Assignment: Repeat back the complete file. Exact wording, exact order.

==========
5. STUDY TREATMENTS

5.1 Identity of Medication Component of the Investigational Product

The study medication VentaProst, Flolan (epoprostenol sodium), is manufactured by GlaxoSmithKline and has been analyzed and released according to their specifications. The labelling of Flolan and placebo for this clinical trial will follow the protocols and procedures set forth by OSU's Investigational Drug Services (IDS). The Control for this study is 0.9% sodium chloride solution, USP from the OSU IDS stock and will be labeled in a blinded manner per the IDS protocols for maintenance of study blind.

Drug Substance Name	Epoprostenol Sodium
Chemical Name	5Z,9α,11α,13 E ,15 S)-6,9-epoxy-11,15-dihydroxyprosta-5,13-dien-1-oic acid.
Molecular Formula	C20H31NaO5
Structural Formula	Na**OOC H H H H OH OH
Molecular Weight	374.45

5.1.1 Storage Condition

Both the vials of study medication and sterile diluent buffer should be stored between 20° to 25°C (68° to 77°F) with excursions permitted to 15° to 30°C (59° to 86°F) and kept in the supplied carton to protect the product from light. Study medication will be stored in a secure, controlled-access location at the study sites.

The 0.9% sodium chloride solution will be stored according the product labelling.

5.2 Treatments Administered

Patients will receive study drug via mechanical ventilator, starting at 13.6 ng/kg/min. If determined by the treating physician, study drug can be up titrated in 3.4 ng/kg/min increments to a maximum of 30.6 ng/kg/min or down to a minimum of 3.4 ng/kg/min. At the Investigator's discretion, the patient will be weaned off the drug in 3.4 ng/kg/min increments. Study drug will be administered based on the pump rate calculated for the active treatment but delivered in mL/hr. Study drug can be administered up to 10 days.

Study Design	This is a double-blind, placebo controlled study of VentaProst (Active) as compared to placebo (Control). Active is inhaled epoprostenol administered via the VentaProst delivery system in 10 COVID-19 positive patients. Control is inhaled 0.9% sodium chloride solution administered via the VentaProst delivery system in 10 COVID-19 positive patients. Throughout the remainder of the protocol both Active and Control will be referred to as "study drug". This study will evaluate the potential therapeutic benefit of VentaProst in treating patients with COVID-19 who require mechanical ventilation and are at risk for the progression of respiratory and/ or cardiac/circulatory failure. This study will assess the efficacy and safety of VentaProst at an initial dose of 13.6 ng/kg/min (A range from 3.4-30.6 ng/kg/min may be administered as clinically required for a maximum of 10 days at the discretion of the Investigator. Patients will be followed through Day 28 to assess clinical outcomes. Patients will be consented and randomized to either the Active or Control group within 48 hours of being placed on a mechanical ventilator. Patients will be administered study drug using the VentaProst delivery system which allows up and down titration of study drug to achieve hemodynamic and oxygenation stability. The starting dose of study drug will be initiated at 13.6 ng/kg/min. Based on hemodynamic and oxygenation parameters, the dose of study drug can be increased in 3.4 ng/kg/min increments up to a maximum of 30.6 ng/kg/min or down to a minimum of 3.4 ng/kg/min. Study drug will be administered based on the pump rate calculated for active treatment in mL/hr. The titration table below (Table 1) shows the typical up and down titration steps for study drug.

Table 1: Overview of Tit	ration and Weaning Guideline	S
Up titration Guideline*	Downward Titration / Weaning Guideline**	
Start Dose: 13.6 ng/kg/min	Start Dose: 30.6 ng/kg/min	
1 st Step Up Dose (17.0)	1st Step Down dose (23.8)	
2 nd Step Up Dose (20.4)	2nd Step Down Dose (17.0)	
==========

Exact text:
5. STUDY TREATMENTS

5.1 Identity of Medication Component of the Investigational Product

The study medication VentaProst, Flolan (epoprostenol sodium), is manufactured by GlaxoSmithKline and has been analyzed and released according to their specifications. The labelling of Flolan and placebo for this clinical trial will follow the protocols and procedures set forth by OSU's Investigational Drug Services (IDS). The Control for this study is 0.9% sodium chloride solution, USP from the OSU IDS stock and will be labeled in a blinded manner per the IDS protocols for maintenance of study blind.

Drug Substance Name	Epoprostenol Sodium
Chemical Name	5Z,9α,11α,13 E ,15 S)-6,9-epoxy-11,15-dihydroxyprosta-5,13-dien-1-oic acid.
Molecular Formula	C20H31NaO5
Structural Formula	Na**OOC H H H H OH OH
Molecular Weight	374.45

5.1.1 Storage Condition

Both the vials of study medication and sterile diluent buffer should be stored between 20° to 25°C (68° to 77°F) with excursions permitted to 15° to 30°C (59° to 86°F) and kept in the supplied carton to protect the product from light. Study medication will be stored in a secure, controlled-access location at the study sites.

The 0.9% sodium chloride solution will be stored according the product labelling.

5.2 Treatments Administered

Patients will receive study drug via mechanical ventilator, starting at 13.6 ng/kg/min. If determined by the treating physician, study drug can be up titrated in 3.4 ng/kg/min increments to a maximum of 30.6 ng/kg/min or down to a minimum of 3.4 ng/kg/min. At the Investigator's discretion, the patient will be weaned off the drug in 3.4 ng/kg/min increments. Study drug will be administered based on the pump rate calculated for the active treatment but delivered in mL/hr. Study drug can be administered up to 10 days.

Study Design	This is a double-blind, placebo controlled study of VentaProst (Active) as compared to placebo (Control). Active is inhaled epoprostenol administered via the VentaProst delivery system in 10 COVID-19 positive patients. Control is inhaled 0.9% sodium chloride solution administered via the VentaProst delivery system in 10 COVID-19 positive patients. Throughout the remainder of the protocol both Active and Control will be referred to as "study drug". This study will evaluate the potential therapeutic benefit of VentaProst in treating patients with COVID-19 who require mechanical ventilation and are at risk for the progression of respiratory and/ or cardiac/circulatory failure. This study will assess the efficacy and safety of VentaProst at an initial dose of 13.6 ng/kg/min (A range from 3.4-30.6 ng/kg/min may be administered as clinically required for a maximum of 10 days at the discretion of the Investigator. Patients will be followed through Day 28 to assess clinical outcomes. Patients will be consented and randomized to either the Active or Control group within 48 hours of being placed on a mechanical ventilator. Patients will be administered study drug using the VentaProst delivery system which allows up and down titration of study drug to achieve hemodynamic and oxygenation stability. The starting dose of study drug will be initiated at 13.6 ng/kg/min. Based on hemodynamic and oxygenation parameters, the dose of study drug can be increased in 3.4 ng/kg/min increments up to a maximum of 30.6 ng/kg/min or down to a minimum of 3.4 ng/kg/min. Study drug will be administered based on the pump rate calculated for active treatment in mL/hr. The titration table below (Table 1) shows the typical up and down titration steps for study drug.

Table 1: Overview of Tit	ration and Weaning Guideline	S
Up titration Guideline*	Downward Titration / Weaning Guideline**	
Start Dose: 13.6 ng/kg/min	Start Dose: 30.6 ng/kg/min	
1 st Step Up Dose (17.0)	1st Step Down dose (23.8)	
2 nd Step Up Dose (20.4)	2nd Step Down Dose (17.0)	